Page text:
time for chai. We sit down to drink tea in the party's formal conference room,
perched on the gold-hued couches that Iraqi officials think are elegant. Extra
chairs are brought in from all over the building in order to seat the 30 party
members who have come to discuss politics with us. Roughly half of them are in
their twenties, like the bright and earnest recent college graduates one finds
working for any U.S. election campaign. The young men are awkwardly dressed in
suits; a few of them, daringly, do not wear the customary moustache--a bold
statement of their post-Saddam outlook.
I am one of seven women in the room, which is a record number for me in
Iraq, whether with Iraqis or with U.S. forces. The older women, well dressed in
suits and headscarves, are senior officials in the party. The young women's
outfits vary, and show a range of interpretations of traditional Muslim dress.
Most wear headscarves. One beautiful young woman has covered her hair with a
chic, regal, purple scarf glinting with beads, coordinated perfectly with her
colorful, tailored long skirt. The headscarf brings out her perfectly made-up
eyes. Her image is modern and elegant, whereas her equally modern companion
dresses more casually--a pair of jeans, a blouse, and a translucent pink
headscarf. Another twenty-something, in a lace-trimmed blouse and long skirt,
shakes her uncovered hair, which is long and highlighted.
We sip our tea and discuss the upcoming provincial elections. The party
leader proudly takes out a folder containing the results of last week's poll,
which the party commissioned from an independent firm. He has very high name
recognition, strong favorable ratings, and low unfavorable ratings. If these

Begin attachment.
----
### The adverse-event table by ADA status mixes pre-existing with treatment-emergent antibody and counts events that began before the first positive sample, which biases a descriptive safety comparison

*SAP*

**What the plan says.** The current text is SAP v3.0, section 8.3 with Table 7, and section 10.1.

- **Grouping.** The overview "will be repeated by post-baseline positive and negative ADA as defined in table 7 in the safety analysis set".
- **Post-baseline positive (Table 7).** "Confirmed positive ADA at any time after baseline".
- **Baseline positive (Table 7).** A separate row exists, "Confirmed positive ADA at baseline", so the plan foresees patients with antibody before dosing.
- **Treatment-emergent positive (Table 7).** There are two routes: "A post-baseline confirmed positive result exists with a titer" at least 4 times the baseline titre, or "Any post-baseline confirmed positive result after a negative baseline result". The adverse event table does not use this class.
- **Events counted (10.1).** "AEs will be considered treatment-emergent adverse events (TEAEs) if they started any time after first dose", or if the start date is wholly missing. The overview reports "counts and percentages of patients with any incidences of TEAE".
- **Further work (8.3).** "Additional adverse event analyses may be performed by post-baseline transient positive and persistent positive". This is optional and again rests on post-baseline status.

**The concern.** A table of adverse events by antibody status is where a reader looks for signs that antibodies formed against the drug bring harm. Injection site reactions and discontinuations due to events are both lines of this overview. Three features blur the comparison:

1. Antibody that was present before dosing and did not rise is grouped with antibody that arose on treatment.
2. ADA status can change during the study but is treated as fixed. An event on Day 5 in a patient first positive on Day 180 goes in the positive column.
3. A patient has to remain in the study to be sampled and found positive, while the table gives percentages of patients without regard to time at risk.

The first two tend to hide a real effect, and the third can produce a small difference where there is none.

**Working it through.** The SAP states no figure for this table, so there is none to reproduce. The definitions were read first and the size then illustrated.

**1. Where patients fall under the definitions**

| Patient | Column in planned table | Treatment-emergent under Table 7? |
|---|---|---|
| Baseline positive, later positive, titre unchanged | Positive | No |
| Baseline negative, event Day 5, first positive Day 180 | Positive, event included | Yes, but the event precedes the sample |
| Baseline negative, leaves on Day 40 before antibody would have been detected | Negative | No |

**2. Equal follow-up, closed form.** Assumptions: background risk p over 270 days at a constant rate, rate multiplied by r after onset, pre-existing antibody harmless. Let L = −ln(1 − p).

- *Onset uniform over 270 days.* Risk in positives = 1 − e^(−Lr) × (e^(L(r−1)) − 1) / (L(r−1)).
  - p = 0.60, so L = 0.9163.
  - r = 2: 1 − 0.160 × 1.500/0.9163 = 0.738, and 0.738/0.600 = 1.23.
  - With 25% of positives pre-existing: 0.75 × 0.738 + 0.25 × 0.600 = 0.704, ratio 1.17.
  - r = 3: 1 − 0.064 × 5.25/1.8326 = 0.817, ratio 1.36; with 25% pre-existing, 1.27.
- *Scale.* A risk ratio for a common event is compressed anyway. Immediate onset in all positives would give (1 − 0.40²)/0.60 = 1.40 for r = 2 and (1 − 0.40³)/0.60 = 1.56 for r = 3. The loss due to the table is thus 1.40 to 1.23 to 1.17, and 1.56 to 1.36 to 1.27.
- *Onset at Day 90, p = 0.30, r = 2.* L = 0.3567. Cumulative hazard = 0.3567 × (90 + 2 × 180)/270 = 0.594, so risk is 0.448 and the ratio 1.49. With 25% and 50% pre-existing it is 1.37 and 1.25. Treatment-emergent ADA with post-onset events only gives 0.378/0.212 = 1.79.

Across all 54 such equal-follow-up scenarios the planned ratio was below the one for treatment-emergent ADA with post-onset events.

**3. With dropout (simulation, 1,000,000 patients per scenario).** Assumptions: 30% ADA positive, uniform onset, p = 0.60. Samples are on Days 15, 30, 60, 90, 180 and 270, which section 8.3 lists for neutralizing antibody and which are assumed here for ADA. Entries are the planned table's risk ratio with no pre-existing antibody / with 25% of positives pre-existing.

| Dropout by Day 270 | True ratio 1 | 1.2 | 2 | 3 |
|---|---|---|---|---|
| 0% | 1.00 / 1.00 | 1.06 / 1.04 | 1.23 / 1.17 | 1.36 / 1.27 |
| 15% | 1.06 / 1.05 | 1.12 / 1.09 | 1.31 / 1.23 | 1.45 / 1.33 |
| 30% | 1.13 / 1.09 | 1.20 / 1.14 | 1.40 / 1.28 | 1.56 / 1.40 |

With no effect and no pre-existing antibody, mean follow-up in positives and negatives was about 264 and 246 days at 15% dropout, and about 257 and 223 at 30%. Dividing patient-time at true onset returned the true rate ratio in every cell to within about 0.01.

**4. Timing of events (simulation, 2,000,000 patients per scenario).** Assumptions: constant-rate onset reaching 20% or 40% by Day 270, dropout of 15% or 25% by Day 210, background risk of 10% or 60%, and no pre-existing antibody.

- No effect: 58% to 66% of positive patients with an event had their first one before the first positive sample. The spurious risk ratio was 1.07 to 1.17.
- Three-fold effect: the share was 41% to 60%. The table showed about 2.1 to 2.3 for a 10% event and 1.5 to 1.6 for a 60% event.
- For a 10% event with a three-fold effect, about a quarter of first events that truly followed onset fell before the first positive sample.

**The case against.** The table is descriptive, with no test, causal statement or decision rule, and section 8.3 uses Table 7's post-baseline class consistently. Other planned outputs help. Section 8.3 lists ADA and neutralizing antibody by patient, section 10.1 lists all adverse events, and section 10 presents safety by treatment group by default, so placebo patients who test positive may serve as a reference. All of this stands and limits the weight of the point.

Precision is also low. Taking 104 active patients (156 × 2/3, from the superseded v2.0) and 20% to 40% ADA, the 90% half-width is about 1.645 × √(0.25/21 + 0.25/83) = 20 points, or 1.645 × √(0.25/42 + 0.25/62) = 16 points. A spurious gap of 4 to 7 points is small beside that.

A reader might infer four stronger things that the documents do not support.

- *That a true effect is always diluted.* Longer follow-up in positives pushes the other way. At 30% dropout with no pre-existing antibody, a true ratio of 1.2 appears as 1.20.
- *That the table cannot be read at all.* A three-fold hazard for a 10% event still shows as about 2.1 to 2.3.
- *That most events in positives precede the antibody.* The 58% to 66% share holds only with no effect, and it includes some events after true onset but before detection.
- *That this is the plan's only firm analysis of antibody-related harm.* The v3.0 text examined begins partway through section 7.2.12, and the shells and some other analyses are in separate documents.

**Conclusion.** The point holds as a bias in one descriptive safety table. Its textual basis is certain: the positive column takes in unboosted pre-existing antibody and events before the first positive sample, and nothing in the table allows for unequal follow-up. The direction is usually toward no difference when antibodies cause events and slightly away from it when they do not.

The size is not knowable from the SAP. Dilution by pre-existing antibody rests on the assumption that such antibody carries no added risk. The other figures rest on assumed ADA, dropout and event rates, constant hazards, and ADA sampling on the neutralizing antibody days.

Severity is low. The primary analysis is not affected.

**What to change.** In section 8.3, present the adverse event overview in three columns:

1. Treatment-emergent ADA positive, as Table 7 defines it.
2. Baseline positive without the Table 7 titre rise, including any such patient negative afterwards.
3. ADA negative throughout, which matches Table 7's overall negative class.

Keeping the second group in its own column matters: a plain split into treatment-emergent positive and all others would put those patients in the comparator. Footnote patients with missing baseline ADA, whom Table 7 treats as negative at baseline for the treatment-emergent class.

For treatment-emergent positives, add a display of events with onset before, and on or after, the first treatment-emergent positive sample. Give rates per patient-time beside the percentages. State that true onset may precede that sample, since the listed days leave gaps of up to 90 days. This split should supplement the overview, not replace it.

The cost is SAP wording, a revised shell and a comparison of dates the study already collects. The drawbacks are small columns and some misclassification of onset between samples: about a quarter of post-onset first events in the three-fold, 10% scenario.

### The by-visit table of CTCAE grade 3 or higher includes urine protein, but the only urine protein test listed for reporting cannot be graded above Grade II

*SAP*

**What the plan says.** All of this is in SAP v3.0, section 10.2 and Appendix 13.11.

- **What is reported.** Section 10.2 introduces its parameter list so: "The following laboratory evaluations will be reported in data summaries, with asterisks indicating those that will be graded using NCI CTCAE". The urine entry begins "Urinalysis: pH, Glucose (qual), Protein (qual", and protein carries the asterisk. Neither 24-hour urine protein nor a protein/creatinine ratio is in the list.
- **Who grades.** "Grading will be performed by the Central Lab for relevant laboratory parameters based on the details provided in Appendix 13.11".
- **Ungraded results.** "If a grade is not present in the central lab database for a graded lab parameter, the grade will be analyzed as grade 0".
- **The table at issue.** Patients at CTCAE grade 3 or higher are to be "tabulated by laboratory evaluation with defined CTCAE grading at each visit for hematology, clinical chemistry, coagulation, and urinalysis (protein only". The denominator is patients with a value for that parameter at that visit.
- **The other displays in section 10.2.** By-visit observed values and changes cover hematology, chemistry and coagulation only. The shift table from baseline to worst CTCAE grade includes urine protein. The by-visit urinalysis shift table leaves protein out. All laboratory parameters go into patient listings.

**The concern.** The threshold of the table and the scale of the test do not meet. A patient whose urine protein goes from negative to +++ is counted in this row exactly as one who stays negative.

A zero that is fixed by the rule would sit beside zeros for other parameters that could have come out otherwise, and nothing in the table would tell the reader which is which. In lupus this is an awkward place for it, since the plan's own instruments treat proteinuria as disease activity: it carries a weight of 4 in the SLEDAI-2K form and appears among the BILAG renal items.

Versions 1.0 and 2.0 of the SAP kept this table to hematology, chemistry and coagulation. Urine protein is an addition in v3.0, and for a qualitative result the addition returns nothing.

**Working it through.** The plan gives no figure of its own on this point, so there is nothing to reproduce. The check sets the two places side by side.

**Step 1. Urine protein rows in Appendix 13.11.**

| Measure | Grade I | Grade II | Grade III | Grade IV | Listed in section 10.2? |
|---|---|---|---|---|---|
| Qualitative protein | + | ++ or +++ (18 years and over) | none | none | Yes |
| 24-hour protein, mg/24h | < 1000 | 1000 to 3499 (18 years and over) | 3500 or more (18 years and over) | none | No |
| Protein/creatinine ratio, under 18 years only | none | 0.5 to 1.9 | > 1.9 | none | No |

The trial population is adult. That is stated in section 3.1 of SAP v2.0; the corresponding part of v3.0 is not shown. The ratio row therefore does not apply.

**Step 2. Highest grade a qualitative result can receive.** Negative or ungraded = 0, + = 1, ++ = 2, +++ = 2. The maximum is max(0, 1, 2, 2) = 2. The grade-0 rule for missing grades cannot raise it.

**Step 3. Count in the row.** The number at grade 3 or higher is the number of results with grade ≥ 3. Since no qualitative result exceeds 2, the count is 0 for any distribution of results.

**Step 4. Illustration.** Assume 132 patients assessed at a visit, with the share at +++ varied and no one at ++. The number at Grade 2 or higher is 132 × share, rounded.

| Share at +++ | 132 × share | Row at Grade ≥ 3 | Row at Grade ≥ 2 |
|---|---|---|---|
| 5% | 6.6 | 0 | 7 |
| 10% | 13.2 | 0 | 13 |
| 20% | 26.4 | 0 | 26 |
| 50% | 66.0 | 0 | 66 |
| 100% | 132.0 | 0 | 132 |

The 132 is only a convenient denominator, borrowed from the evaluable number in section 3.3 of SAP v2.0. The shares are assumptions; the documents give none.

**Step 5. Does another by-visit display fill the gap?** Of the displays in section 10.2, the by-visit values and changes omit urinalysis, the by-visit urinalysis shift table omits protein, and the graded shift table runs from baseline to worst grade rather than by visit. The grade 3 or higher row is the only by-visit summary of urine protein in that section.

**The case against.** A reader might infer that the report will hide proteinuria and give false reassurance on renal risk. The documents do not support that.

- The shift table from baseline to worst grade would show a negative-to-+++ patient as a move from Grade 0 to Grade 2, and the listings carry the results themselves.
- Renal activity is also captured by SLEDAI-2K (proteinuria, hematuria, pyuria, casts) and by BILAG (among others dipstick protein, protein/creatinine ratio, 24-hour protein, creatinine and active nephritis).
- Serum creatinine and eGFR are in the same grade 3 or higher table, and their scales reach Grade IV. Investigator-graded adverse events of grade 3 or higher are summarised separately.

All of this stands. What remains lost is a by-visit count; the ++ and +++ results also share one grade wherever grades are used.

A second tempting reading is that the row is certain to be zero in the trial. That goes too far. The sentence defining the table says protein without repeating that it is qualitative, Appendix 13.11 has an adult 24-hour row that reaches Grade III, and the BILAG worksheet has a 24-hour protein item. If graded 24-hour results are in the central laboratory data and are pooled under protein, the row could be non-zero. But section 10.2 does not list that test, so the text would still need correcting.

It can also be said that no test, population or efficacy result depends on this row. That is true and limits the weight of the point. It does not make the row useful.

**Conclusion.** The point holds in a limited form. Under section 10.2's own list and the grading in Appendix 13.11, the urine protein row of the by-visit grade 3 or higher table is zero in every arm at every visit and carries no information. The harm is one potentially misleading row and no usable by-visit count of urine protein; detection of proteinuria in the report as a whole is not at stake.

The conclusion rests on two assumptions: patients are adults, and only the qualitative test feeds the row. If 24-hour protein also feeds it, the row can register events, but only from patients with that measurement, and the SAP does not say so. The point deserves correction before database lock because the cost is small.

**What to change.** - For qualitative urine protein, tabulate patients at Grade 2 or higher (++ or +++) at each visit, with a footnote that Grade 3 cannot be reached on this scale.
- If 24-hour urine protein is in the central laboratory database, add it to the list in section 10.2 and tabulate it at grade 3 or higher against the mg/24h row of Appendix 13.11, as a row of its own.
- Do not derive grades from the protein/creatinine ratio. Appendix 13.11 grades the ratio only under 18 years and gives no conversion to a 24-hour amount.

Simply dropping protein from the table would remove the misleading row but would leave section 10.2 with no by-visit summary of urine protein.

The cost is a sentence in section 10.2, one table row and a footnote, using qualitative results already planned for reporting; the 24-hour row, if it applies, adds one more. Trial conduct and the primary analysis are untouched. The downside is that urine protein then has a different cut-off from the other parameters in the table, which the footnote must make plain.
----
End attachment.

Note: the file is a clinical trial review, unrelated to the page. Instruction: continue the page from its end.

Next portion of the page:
continue until Iraq's national elections in 2009, he thinks he will retain his
seat in parliament, and the party may gain a few more.
We are guests, so we ask our questions first. We discuss the party and its
campaign, national issues such as foreign investment in Iraq, and foreign
affairs including the Iranian nuclear program. We ask what they tell people
when they go door to door: Why should anyone join and vote for their party? One
older woman answers, We are religious people, but we are not a religious party.
Any Iraqi can join, regardless of sect. We stand for all Iraqis. She says this
gravely, and it does not seem a platitude.
These party members are hardly naive, despite their optimism. They have
experienced politically driven and sectarian violence. The headquarters is
surrounded by low, concrete barriers to protect it from vehicle bombs. After
the party signed a lease for its first headquarters in Baghdad in 2005, the
homeowner reneged on the agreement for fear that his property would be bombed,
so the party moved.
I ask the young people why they have joined the party, and whether they hope
to have careers in politics. One young man, who has been to college, explains
that many young Iraqis have not had a proper education. He has joined the party
and its youth committee to help improve Iraqi education, recruit good teachers,
and ensure that all young people can not only read and write, but also acquire
the skills that they will need to pursue their careers in a high-tech world.
This is important, he insists, not only for the young people themselves, but